In the wake of last Wednesday’s insurrection on Capitol Hill, Big Tech platforms have begun purging certain right-wing services and accounts known to traffic in conspiracy theories and promote violence. The scrubbing includes the removal of at least 70,000 Twitter pages known to promote QAnon; the president’s own Facebook and Twitter pages have also been removed or suspended, effectively cutting Donald Trump off from his bully pulpit in his administration’s dying days; and Parler, the conservative answer to Twitter, has been booted from Amazon’s servers, fashioning the haven for “unbiased social media” a digital vagabond.
For any conservative with a sizable profile, the social media reckoning has been met with comparisons to a book and author you might know from high school.
“This could not be more Orwellian,” Josh Hawley, the Republican Senator from Missouri, wrote on Twitter after Simon and Schuster canceled his book deal in response to his support for overturning the 2020 presidential election results. “We are living in Orwell’s 1984,” opined Donald Trump, Jr. after Twitter suspended his father’s page, likening the move to a death knell for Constitutionally guaranteed free speech.
In reality, the socialist author George Orwell would probably shudder at the overwrought use of his name to describe a midnight social media purge of accounts that played a part in fomenting a violent insurrection at the U.S. Capitol. Pallavi Yetur, a psychologist and Orwell expert, told USA Today that 1984 more readily serves as a bridge to the Trumpian playbook than an allegory for tactics employed by social media corporations:
“There are aspects of the novel that are quite reminiscent, interestingly enough, of Trumpism, even though (Trump’s) right-wing. Things like the dissemination of false information, the use of information to obfuscate rather than illuminate.”
More broadly speaking, there are many reasons why using allegories inadequately does more harm than good. And it goes beyond George Orwell.
Don’t say something is “Orwellian” unless you understand Orwell
If you’re going to make literary allusions to describe the world around you, make sure you’ve studied the message the book or author was trying to impart. Referencing 1984 makes for a snappy viral soundbite, seemingly encapsulating general feelings of repression and censorship as exacted by a tyrannous regime.
But bandying about Orwell’s ideas as such does a disservice to what the man stood for in practice, and overlooks the nuance of 1984’s broader commentary about the manipulation of language—which Orwell believed could lead to the rise of state-sponsored propaganda and totalitarianism.
“’Orwellian,’ in the most orthodox way, is about language as a means of control,” Yetur told USA Today, continuing:
“A Nazi propagandist like Leni Riefenstahl, that would be very Orwellian, because that’s somebody who’s using words to invoke feelings, to invoke allegiances, to discredit enemies.”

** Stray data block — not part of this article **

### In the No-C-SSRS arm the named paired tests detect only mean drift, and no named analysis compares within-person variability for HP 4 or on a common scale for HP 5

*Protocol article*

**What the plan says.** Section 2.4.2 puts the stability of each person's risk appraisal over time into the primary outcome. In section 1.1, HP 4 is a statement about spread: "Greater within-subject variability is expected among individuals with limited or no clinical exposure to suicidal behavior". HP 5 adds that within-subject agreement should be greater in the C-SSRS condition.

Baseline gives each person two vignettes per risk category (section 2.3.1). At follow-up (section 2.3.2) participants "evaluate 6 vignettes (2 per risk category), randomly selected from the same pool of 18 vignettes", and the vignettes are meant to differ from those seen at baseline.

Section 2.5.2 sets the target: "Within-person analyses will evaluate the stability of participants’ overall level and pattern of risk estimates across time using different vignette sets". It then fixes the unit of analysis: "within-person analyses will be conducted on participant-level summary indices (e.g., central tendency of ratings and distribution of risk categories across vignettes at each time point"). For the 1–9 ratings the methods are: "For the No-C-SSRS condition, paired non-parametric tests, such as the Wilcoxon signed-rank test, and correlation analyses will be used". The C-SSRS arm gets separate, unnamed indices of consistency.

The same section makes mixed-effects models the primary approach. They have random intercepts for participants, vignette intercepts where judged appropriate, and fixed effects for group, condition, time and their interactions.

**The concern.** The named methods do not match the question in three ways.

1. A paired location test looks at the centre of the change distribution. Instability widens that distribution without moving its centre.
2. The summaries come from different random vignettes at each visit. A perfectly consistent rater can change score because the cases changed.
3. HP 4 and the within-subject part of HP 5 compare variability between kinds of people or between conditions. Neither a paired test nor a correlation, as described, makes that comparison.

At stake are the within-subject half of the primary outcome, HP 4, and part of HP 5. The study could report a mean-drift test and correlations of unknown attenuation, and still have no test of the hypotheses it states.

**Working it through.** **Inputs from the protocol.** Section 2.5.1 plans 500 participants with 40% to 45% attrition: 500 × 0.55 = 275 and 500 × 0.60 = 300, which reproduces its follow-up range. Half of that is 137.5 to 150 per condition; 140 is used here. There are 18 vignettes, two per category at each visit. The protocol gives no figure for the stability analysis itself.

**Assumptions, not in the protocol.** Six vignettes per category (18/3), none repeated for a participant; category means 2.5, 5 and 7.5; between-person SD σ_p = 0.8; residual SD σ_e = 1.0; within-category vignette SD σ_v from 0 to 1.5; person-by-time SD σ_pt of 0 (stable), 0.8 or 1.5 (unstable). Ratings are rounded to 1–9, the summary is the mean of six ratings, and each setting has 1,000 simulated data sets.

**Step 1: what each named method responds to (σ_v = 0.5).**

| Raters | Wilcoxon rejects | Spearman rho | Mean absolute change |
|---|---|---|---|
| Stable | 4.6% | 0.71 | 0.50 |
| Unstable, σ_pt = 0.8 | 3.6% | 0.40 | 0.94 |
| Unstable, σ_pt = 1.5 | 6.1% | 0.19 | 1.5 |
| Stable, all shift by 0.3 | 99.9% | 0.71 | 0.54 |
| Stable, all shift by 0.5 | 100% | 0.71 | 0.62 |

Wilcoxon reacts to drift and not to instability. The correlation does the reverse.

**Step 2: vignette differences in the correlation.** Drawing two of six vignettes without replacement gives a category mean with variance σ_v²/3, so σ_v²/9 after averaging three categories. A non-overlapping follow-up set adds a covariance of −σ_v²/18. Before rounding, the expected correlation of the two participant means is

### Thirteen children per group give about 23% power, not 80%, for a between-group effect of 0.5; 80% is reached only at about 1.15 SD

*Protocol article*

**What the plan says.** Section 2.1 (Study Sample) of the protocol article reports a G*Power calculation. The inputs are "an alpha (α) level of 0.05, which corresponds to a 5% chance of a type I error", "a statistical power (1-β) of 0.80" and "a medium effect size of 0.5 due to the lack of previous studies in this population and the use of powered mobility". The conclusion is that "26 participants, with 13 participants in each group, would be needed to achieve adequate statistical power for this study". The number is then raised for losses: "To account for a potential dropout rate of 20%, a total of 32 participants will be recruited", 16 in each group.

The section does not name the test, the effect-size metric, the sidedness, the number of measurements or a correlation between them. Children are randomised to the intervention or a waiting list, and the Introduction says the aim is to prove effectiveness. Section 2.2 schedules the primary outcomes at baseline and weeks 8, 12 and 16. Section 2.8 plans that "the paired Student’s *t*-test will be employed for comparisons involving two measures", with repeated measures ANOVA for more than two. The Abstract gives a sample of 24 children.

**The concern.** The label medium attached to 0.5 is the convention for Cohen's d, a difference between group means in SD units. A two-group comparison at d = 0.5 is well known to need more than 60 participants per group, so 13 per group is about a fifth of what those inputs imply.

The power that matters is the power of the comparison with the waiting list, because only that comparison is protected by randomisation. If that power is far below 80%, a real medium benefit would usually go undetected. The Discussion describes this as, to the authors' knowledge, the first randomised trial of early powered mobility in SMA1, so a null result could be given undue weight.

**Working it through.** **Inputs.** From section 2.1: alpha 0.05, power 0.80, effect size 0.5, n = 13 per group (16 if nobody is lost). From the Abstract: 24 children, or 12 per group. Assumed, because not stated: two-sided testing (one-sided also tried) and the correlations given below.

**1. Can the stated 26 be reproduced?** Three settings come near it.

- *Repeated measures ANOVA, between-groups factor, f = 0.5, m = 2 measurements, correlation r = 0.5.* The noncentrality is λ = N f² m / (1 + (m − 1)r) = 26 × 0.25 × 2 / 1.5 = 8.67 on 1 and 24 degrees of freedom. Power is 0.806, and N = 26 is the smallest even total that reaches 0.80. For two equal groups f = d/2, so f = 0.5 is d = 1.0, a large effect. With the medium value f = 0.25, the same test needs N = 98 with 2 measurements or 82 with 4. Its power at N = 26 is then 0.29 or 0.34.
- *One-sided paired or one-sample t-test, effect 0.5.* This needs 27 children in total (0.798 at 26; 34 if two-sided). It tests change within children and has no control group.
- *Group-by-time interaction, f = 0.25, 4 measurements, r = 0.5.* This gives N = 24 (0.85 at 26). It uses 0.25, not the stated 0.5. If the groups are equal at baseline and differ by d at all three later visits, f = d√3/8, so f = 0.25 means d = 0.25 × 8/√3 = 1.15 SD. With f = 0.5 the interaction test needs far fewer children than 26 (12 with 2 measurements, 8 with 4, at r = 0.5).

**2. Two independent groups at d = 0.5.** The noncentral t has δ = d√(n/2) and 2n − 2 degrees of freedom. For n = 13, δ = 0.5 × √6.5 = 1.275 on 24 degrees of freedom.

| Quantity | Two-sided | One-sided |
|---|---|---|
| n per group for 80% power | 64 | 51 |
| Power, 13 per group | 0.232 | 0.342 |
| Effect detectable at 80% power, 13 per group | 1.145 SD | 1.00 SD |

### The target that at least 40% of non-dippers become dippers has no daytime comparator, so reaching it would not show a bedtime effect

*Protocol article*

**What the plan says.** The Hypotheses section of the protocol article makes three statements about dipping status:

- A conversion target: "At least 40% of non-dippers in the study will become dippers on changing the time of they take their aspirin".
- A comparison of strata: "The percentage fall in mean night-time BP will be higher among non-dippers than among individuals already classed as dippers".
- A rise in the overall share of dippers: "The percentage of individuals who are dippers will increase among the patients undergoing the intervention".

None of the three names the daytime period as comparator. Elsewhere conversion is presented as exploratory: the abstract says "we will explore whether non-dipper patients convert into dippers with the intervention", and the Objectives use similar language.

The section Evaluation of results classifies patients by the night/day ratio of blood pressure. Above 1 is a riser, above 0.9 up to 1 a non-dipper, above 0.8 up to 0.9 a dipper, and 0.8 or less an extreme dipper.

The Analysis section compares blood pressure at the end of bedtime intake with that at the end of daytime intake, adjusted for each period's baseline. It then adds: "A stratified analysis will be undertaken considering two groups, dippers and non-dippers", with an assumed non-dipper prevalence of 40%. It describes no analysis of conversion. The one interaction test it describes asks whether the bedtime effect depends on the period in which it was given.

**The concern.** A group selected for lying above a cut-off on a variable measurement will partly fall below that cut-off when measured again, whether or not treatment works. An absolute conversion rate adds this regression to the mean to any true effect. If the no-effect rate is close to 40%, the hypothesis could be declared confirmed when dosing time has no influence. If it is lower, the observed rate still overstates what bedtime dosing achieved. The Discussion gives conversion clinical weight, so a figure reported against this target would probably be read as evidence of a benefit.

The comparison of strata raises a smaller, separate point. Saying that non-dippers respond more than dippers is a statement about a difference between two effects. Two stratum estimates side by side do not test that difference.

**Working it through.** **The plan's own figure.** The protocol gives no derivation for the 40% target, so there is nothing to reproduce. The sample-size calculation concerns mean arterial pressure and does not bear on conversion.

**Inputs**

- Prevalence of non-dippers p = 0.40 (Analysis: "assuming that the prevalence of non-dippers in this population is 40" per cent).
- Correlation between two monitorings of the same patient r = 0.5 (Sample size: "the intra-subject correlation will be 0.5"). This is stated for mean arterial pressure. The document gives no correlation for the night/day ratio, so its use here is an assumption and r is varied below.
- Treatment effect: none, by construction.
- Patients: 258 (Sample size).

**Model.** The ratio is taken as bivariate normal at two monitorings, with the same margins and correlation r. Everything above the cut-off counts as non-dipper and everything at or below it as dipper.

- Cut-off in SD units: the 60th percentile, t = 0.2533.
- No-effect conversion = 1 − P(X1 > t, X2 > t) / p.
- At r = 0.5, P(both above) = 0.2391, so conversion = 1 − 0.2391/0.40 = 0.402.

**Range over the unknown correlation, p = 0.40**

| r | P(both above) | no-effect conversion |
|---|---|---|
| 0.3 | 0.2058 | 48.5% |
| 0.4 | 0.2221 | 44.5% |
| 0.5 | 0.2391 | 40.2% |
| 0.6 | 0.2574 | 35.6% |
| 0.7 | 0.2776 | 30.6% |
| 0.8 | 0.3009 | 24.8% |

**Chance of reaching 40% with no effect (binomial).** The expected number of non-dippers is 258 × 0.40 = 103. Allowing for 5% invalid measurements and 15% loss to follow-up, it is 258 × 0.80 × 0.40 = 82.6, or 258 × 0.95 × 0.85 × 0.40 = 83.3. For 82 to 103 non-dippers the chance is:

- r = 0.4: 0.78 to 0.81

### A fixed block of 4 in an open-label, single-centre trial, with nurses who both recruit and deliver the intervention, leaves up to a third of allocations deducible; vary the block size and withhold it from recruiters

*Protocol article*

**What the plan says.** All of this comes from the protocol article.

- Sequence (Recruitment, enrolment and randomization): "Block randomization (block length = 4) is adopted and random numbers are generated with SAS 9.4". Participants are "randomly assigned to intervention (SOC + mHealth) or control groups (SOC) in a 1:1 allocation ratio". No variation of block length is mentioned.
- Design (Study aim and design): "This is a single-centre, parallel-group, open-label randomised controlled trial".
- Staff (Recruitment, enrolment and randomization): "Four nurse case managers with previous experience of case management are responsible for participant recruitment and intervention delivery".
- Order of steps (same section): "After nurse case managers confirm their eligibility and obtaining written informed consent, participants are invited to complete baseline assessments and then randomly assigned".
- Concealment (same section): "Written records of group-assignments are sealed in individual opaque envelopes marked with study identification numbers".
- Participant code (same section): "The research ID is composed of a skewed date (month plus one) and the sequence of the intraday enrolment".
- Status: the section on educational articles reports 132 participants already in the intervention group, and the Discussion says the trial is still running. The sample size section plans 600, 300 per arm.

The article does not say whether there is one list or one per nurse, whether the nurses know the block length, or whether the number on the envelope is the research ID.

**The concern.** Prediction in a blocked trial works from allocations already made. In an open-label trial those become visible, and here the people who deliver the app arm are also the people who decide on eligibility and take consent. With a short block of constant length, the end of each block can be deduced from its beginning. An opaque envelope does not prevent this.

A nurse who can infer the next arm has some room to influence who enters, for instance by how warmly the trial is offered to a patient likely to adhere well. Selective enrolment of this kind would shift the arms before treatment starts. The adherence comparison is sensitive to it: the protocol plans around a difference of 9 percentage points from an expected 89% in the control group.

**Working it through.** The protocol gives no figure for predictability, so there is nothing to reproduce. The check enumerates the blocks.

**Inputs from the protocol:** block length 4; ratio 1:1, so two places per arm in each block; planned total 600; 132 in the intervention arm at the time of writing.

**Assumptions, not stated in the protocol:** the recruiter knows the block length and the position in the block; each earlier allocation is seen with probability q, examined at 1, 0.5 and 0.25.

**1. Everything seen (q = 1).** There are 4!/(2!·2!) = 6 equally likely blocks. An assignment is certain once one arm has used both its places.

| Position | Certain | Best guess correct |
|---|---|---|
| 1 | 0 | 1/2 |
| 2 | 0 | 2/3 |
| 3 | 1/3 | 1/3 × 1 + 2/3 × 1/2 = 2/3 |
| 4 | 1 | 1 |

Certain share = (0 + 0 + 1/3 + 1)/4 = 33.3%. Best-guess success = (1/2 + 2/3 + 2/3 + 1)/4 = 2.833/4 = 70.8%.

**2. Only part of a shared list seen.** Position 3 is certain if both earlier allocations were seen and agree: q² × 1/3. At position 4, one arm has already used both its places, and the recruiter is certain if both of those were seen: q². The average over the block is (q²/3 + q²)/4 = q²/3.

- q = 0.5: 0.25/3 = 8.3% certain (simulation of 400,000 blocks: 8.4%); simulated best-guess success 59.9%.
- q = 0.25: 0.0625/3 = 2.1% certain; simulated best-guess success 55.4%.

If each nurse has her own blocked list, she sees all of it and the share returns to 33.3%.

Orwell made specificity of language a defining crusade of his literary career. In his famous essay, Politics and The English Language, he warned against using words inaccurately to rouse dissent and anger against a common enemy:
Political language — and with variations this is true of all political parties, from Conservatives to Anarchists — is designed to make lies sound truthful and murder respectable, and to give an appearance of solidity to pure wind. One cannot change this all in a moment, but one can at least change one’s own habits, and from time to time one can even, if one jeers loudly enough, send some worn-out and useless phrase — some jackboot, Achilles’ heel, hotbed, melting pot, acid test, veritable inferno, or other lump of verbal refuse — into the dustbin where it belongs.
While it’s hard to say how George Orwell would feel about the modern concept of de-platforming, it’s probably safe to assume that his personal political convictions would have stood in sharp contrast to those of the people swept up in the recent digital purge. Orwell, after all, was an avowed Democratic Socialist who took up arms alongside the left-wing resistance against the fascist government of Francisco Franco during the Spanish Civil War.
Historical references can be reductive
In another questionably framed condemnation of the Capitol Hill mob, former California Governor Arnold Schwarzenegger likened the events of Jan. 6 to Kristallnacht, the 1938 pogrom that formalized the Nazi’s mass-persecution of German jews and presaged the horrors of the holocaust. (The term translates to “night of broken glass” in German).
Schwarzenegger’s statement went viral, causing Kristallnacht to trend on Twitter over the weekend. “Wednesday was the Day of Broken Glass right here in the United States,” he intoned, drawing a through-line from Trump’s supporters rioting on the steps of Congress to the harbinger of history’s most gruesome campaign of genocide.
Not to be outdone, Fox News host Jeanine Pirro did Arnold one better a day later, again referring to Kristallnacht when speaking of Amazon, Google, and Apple’s decision to remove Parler from their platforms.
Like the references to 1984, both statements—however you feel about the intent behind them—make surface comparisons between two events that aren’t the same. Just as slapping a label of “Orwellian” on every instance of censorship does a disservice to Orwell, likening Wednesday’s riots—or the removal of an app from Google Play—to Kristallnacht only trivializes the deep scars of Jewish suffering.
In the future, we’d be better off if everyone with a big platform used more precise language when criticizing their opponents. We will be able to understand the present better without obscuring the past.